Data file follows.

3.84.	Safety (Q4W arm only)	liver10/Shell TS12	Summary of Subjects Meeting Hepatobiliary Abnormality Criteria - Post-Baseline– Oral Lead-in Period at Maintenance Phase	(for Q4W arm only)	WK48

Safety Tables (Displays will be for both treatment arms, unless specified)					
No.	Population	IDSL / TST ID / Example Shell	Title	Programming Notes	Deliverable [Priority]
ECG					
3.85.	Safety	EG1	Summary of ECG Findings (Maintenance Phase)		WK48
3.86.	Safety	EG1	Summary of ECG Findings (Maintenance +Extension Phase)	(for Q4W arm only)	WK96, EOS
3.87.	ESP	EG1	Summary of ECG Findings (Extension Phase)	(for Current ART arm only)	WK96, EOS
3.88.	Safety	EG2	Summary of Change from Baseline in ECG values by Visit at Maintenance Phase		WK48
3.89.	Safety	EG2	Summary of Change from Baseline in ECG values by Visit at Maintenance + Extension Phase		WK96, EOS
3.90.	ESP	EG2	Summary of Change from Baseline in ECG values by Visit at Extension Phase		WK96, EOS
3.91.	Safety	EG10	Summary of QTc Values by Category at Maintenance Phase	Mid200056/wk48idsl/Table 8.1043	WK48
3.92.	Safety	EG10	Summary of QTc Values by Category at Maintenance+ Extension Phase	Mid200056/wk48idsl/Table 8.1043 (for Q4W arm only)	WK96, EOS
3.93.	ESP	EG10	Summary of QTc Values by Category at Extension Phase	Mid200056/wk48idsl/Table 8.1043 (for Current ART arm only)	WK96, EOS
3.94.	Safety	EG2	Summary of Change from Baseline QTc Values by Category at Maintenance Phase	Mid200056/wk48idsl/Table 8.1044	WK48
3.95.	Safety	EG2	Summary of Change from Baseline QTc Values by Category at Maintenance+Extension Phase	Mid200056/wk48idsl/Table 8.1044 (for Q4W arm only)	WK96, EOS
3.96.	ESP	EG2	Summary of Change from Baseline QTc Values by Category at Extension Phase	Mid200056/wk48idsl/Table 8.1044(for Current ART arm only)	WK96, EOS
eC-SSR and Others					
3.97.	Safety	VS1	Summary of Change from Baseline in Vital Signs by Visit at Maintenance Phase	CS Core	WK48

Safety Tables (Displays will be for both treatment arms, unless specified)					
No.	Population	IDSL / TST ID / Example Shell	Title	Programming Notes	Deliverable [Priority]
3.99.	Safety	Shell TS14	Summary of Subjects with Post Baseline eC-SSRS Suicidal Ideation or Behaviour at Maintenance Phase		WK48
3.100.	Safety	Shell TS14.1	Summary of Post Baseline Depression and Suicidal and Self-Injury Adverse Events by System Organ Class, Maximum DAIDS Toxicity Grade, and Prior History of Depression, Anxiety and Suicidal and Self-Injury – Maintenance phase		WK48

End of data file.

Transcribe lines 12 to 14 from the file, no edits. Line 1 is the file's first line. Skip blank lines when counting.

3.92.	Safety	EG10	Summary of QTc Values by Category at Maintenance+ Extension Phase	Mid200056/wk48idsl/Table 8.1043 (for Q4W arm only)	WK96, EOS
3.93.	ESP	EG10	Summary of QTc Values by Category at Extension Phase	Mid200056/wk48idsl/Table 8.1043 (for Current ART arm only)	WK96, EOS
3.94.	Safety	EG2	Summary of Change from Baseline QTc Values by Category at Maintenance Phase	Mid200056/wk48idsl/Table 8.1044	WK48